Andrey Kurkov, a writer from Ukraine, expressed feelings of guilt for writing fiction during a period of war.
On the night of February 23, 2022, Ukrainian author Andrey Kurkov was having dinner with friends at his home in Kyiv. Little did he know that the next day, Russia would launch a full-scale invasion. Shortly after, he was warned that his name may be on a list created by Russia to target prominent Ukrainian individuals for arrest or worse. He was advised to leave the city immediately. Along with thousands of other Ukrainians, Kurkov and his wife hastily gathered their belongings and fled westward. From there, Kurkov became actively involved in raising awareness about the situation in Ukraine through various means such as articles, speeches, interviews, and broadcasts both at home and abroad. After four months, he returned to Kyiv and has since remained there as a vocal and dedicated advocate for a free and independent Ukraine.
Kurkov had already written 70 pages of his new novel before the invasion occurred. However, he struggled to continue writing fiction amidst the chaos. He explains, “I was able to produce a lot of journalistic work, but I couldn’t focus on writing fiction.” Last summer, he managed to write an additional 30 pages, but then encountered another block. He felt guilty indulging in the pleasure of writing fiction during a time of war. It seemed like a sinful act. Writing a novel requires immersing oneself in the fictional world, but Kurkov found it difficult to do so when his reality was consumed by war. He felt trapped by the constant need to check the news and it even disrupted his sleep as he woke up multiple times during the night to check for updates.
Due to the international publishing schedule, Kurkov’s latest novel, The Silver Bone, will be released in the UK and US next month, despite his break from writing fiction. This will be his 12th novel to be translated into English and the first installment of a new crime series titled The Kyiv Mysteries. Interestingly, the book begins in a chaotic and war-torn Kyiv, where the main character Samson Kolechko, a former electrical engineering student turned detective, witnesses his father’s brutal murder in the very first line. By the third sentence, Samson himself is severely injured. Although Kurkov is now well-versed in the dangers of wartime life in Kyiv, he actually wrote The Silver Bone several years prior to Putin’s invasion and the story takes place over a century before the current conflict began.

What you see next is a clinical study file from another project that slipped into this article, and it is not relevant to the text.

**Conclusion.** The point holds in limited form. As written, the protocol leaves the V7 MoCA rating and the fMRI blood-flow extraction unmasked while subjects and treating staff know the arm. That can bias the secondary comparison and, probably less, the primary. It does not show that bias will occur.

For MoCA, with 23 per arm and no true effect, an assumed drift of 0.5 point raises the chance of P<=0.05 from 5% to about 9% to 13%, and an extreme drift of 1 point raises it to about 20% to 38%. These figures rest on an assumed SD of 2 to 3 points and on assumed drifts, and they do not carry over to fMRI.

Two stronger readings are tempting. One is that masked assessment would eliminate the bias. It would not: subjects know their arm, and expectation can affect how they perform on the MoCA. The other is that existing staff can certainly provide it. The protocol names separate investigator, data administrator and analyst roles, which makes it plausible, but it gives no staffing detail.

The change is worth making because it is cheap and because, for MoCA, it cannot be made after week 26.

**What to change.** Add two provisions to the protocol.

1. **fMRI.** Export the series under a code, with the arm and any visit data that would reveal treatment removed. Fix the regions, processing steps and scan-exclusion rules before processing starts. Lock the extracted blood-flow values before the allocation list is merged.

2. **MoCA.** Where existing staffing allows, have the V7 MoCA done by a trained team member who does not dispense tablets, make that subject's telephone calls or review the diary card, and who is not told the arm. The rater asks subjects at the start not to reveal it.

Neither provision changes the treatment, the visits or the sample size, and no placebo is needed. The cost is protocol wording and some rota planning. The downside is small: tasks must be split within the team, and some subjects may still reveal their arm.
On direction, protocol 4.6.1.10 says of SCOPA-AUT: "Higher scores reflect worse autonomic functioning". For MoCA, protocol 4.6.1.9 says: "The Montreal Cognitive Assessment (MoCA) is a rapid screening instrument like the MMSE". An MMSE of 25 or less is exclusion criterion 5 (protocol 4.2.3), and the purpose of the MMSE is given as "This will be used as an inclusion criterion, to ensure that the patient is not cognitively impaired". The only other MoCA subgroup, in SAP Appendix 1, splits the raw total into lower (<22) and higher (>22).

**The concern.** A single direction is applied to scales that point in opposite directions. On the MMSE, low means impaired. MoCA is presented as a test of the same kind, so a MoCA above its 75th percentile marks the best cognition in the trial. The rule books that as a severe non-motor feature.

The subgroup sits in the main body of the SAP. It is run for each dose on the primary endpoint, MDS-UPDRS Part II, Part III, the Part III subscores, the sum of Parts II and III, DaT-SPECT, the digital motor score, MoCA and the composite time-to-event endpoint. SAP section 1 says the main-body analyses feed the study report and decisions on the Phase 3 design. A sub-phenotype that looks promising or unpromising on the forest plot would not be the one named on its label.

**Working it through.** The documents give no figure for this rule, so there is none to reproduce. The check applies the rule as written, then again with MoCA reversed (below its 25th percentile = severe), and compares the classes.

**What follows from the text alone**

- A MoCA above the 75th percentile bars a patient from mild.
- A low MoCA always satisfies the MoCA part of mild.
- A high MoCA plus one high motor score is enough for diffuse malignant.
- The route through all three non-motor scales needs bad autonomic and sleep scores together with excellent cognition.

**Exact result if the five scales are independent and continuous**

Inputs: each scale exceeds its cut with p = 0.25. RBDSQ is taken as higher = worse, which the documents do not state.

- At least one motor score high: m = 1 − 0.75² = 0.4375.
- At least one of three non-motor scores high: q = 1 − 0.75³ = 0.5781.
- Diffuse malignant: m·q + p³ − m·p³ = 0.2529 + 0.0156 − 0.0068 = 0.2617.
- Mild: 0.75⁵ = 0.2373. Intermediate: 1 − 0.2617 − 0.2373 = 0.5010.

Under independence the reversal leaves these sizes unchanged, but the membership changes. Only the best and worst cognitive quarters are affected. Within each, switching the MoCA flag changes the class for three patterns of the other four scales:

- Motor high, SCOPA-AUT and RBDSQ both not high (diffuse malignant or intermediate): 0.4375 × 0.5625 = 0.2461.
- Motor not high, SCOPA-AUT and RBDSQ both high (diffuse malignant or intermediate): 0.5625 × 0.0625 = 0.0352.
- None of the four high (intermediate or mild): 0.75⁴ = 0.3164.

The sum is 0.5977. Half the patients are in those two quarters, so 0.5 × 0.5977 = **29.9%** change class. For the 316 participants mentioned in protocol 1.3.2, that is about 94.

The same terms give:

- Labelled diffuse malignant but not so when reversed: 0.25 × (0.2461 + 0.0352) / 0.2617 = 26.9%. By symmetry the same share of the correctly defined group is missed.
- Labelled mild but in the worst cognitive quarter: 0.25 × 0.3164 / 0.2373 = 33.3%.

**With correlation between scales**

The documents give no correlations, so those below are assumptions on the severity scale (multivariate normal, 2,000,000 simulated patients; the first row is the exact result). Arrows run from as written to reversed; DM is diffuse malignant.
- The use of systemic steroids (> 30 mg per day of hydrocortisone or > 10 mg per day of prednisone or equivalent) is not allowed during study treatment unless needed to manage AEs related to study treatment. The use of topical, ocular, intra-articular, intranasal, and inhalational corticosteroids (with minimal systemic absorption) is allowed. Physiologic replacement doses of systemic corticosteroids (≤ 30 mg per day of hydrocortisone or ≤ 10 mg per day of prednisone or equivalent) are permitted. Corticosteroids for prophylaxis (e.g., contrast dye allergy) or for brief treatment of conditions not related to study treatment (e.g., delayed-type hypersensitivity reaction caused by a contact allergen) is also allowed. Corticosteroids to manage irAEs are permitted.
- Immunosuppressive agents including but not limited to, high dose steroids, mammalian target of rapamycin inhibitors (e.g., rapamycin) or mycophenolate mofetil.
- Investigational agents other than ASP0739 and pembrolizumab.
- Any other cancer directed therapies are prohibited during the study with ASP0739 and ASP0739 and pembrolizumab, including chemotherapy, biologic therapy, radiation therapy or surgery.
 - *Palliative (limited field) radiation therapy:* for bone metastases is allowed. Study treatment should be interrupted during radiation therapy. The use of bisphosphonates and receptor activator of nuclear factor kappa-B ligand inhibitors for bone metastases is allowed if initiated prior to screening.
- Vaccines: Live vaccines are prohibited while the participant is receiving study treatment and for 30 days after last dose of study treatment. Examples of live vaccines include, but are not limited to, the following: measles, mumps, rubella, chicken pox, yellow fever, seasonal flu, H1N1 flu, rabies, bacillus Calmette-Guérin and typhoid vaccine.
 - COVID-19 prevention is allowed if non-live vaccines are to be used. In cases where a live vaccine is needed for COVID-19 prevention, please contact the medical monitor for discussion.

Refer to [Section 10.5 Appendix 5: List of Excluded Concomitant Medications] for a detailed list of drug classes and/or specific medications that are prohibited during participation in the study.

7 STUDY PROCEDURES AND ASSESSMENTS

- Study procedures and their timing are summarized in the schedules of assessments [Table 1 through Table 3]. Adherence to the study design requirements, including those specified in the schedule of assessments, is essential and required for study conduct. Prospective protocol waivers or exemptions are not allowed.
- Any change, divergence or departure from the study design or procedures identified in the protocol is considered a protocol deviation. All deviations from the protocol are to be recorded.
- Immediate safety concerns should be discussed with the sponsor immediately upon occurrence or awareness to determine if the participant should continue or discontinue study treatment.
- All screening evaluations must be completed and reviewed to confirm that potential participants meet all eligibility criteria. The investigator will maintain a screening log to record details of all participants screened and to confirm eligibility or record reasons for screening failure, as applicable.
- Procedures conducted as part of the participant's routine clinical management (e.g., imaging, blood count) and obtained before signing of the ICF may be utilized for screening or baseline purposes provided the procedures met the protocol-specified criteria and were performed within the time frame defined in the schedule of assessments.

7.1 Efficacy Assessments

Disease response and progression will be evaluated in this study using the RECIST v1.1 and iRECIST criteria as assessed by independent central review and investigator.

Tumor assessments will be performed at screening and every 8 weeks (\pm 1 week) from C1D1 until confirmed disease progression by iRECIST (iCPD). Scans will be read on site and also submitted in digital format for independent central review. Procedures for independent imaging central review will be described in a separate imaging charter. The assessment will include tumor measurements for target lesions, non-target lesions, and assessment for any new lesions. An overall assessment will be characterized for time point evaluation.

He states his fascination with the time period following the end of World War I. One of his unpublished novels explored the events during that time, and this current book is set in 1919 during the four-year war when Ukraine declared its independence after the collapse of the Russian empire, only to lose it again. The constant shifting of power between Bolsheviks, White Russians, and different Ukrainian factions occurred every few months, resulting in 14 changes in leadership within four years. The time was marked by extreme instability and those who remained in Kyiv had to adapt to the frequent changes, while others fled with the losing factions or faced violence. Despite the danger, he finds this period intriguing. He also notes the present-day similarities as Russia attempts to exert control over Ukraine, potentially turning it into a Soviet or Russian republic or something else.
Kurkov himself embodies many of the complications of the relationship between Ukraine and Russia, as well as the tensions within Ukraine. He was born in 1961 near what was then Leningrad, where his father was an air force test pilot and his mother a doctor. His father was posted to Ukraine when Kurkov was two, and he has lived there ever since. Kurkov writes his fiction in his first language of Russian, although he writes journalism and other prose in Ukrainian. His work has been banned in Russia since 2014.